She finds it striking that Snapchat and Instagram express two different attitudes toward social fame. Snapchat, after all, assumes that your image will be quickly wiped. Instagram, however, is presumably forever: “It’s almost like a photo album,” Vigil said.
Some observers worry that photos may not provide the same nuance as text.
But Dr. Gopal Chopra, a neurosurgeon and the creator of PINGMD, a medical data communication service, notes that the brain is tremendously flexible. It’s just a matter of how much effort we put into assessing all that information flying at us, he says.
The nuances we pick up through text we can also learn visually, though it takes time. Think of muscle memory, he says: With enough repetition, the brain can create new pathways for physical tasks. The same is true in going from one medium to another.
“It’s plasticity,” he said. “We are remapping. And it does take time. But it takes an effort to go from the BlackBerry to an iPhone.”
But for those willing to make the effort, the brain can adjust.
“From a neuroscience perspective, the brain is such an underestimated storehouse and synthesis house when it comes to information,” he said.
Another grumble is that we’re leaving text behind completely and that coming generations will be worse off for it. However, Rob Weiss, a therapist and executive with Elements Behavioral Health, says that’s just generational moralizing.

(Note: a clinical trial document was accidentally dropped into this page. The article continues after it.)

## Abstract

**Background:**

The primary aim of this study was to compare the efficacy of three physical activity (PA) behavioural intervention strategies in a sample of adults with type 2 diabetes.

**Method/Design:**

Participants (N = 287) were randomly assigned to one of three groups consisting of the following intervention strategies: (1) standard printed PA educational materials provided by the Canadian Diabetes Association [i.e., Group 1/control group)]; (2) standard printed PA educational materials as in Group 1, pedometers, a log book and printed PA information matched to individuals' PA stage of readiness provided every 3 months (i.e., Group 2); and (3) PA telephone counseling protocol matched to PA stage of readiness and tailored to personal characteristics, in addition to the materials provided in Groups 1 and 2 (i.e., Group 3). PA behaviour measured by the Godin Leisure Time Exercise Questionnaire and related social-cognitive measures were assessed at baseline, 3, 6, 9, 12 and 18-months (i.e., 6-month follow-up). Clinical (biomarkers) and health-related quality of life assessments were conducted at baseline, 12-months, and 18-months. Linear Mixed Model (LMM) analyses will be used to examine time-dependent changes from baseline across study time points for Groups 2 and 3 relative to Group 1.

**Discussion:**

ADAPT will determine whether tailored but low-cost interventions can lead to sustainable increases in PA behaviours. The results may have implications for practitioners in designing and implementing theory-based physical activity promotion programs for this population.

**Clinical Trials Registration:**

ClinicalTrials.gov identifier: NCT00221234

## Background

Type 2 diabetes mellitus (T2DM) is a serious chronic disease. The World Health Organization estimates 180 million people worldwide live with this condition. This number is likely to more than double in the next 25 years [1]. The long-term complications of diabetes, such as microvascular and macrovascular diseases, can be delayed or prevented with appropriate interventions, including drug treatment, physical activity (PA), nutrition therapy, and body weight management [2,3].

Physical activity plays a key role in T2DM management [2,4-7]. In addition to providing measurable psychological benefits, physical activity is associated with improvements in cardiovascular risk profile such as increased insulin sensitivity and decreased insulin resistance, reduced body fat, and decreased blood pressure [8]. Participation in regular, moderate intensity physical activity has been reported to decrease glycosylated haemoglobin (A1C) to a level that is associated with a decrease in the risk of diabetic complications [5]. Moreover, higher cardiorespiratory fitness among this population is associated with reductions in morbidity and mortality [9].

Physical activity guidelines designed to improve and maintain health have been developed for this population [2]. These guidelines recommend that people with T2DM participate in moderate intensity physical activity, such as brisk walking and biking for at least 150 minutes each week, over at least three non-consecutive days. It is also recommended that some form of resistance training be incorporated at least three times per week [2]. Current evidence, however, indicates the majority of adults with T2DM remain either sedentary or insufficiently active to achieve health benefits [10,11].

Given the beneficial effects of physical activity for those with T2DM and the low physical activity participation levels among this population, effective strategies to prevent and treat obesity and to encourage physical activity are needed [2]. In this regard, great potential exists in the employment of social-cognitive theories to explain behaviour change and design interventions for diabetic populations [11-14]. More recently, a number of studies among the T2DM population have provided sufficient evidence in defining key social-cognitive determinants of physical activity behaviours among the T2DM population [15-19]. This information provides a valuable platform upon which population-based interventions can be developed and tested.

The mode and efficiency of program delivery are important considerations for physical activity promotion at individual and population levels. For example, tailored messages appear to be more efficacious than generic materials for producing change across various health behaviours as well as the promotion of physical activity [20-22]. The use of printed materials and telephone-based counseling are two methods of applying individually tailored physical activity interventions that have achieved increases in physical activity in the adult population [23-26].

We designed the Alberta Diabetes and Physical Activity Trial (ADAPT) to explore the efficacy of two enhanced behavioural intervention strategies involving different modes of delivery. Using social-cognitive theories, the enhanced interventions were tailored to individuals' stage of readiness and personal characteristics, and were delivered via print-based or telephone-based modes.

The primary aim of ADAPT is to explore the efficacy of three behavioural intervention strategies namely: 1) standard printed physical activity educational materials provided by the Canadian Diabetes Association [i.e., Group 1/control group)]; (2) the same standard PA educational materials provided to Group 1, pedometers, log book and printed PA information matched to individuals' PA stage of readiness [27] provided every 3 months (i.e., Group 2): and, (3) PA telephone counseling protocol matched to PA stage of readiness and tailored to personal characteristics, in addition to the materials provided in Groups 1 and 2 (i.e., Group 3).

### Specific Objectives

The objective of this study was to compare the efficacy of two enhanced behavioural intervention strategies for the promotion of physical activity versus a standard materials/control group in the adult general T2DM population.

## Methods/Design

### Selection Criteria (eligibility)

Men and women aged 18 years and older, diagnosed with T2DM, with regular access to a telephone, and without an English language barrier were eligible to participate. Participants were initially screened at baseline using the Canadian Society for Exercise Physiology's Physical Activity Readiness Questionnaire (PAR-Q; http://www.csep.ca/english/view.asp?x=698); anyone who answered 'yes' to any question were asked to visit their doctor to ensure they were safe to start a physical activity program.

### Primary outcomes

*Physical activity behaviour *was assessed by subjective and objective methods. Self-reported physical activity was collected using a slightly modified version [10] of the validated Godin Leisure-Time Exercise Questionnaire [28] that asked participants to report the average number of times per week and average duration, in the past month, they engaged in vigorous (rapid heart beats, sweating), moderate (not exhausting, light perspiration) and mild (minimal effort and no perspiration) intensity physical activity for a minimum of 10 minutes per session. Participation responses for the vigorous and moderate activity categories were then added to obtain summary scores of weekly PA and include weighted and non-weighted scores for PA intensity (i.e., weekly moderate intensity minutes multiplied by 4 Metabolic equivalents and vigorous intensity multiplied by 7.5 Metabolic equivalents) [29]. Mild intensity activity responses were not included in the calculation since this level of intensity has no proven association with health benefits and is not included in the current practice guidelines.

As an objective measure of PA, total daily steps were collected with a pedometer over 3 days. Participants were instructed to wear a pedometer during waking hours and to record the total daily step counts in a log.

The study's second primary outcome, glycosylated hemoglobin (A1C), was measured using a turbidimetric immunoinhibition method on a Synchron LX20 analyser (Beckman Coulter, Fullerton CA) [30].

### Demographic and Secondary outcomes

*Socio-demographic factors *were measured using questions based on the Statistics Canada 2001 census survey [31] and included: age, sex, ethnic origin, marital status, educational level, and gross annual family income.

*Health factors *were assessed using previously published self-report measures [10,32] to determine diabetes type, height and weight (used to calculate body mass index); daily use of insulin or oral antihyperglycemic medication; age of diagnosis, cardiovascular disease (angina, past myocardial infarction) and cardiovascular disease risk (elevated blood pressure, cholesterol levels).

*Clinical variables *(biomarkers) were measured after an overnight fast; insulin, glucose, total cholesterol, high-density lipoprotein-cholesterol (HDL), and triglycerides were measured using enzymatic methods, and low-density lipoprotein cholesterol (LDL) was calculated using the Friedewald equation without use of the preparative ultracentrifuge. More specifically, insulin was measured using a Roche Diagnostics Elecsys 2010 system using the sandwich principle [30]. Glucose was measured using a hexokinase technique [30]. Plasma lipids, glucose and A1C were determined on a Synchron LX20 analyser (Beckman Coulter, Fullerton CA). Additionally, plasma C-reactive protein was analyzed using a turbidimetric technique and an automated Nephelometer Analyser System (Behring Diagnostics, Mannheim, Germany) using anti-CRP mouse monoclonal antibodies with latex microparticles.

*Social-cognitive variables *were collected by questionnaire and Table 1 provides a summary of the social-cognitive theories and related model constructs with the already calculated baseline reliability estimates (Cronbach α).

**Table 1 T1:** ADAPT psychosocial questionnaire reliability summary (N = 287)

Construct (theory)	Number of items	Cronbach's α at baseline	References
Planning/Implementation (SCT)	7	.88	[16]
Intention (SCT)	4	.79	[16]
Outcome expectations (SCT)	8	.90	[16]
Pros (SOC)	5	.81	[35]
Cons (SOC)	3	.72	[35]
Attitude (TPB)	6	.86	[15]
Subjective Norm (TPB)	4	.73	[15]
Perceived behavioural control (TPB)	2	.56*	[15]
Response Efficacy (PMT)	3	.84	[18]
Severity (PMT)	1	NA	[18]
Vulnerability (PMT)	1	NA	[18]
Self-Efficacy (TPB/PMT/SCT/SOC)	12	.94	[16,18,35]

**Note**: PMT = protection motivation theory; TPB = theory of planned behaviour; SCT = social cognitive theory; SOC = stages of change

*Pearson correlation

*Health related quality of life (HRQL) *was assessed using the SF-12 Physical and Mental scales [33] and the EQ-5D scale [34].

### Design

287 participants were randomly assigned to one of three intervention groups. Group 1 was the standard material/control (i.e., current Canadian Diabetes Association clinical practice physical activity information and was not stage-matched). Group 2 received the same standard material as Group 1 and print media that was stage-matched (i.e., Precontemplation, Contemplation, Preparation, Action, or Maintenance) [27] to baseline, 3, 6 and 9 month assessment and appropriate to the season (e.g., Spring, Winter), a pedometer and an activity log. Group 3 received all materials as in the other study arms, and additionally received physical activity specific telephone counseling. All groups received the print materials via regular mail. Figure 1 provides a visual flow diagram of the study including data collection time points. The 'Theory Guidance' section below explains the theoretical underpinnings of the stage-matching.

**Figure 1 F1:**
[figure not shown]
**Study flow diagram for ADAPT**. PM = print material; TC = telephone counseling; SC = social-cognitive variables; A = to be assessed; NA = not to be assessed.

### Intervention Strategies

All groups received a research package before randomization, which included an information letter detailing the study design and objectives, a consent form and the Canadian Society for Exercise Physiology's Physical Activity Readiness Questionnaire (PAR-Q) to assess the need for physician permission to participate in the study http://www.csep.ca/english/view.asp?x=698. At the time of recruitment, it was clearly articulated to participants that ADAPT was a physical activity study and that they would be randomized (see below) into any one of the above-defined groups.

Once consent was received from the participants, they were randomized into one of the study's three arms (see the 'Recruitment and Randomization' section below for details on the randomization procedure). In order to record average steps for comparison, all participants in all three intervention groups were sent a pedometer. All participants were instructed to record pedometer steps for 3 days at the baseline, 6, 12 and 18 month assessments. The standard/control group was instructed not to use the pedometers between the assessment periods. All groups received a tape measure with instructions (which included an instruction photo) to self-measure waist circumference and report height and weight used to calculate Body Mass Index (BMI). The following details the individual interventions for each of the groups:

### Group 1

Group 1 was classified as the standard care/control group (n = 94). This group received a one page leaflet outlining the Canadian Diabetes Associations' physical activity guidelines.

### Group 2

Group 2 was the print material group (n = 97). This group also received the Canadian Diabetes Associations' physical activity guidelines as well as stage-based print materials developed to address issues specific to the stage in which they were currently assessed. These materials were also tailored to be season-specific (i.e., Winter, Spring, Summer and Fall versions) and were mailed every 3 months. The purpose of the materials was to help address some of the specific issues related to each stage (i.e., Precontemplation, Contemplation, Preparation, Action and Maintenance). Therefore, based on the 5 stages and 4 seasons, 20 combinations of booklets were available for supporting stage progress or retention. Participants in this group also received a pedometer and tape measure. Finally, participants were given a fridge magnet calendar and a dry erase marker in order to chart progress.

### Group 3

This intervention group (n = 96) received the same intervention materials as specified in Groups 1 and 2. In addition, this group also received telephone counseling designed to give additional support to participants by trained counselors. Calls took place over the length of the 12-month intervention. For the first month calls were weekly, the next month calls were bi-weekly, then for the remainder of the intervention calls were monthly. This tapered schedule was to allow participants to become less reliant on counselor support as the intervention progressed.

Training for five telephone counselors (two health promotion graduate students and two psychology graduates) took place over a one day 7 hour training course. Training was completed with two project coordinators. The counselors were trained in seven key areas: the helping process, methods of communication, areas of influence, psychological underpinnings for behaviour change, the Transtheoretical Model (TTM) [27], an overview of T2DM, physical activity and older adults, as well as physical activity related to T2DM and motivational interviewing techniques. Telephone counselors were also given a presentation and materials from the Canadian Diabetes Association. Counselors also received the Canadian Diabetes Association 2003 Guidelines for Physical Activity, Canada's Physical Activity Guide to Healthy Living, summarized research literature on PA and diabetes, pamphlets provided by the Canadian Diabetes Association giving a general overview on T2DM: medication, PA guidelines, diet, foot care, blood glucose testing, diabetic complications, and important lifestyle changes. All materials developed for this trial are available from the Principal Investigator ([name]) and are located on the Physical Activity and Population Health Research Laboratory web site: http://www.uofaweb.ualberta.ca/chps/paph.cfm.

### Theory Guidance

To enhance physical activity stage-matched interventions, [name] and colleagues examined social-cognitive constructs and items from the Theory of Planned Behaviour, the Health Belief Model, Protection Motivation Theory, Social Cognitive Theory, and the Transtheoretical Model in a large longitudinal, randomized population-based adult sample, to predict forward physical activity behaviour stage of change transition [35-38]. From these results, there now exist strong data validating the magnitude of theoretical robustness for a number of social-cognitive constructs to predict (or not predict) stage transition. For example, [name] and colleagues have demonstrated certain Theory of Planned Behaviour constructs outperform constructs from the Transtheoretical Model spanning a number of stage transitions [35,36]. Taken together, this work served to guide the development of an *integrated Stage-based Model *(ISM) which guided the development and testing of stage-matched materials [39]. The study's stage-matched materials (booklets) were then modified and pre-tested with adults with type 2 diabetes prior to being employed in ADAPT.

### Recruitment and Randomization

“When I sit down with a bunch of therapists and ask what’s going on, they can’t help but tell me about worried they are about young people, how young people are going to lose their communications skills, they’re going to be unempathetic towards other people, they’re going to be narcissistic … all of this negativity,” said Weiss, whose forthcoming book, “Closer Together, Further Apart,” is about the effect of technology on intimacy and relationships.
“I think this is generational. This is just like sex, drugs and rock ’n’ roll, when our parents were horrified.”
Instead, he says, it’s simply another turn – one in which we don’t know the results yet.
Besides, it’s an evolution that’s been going on for, well, generations. In Homer’s day, the “Iliad” and “Odyssey” were presented orally. Then we transitioned to the printed word. Books eventually gave way to radio – another version of the oral tradition – and then television.
When the Internet appeared, it was back to text. Now, Boston University’s Vigil points out, text is giving way to images again – but that doesn’t mean the other forms of communication will go away.
They’re all just tools, she says.
“I don’t foresee (image services) meaning that we won’t text anymore. It think it’s going to be more of a balancing act between them,” she said.
In the future, who knows? We could be communicating by Google’s connected Glass eyewear or by using our tech-embedded clothing.
By then, it will be truly be Maya Shaoolian’s world.
“How she gets that information she likes has completely evolved from the way you and I grew up getting it,” her father said. “What we’re doing now is unthinkable 20 years ago.”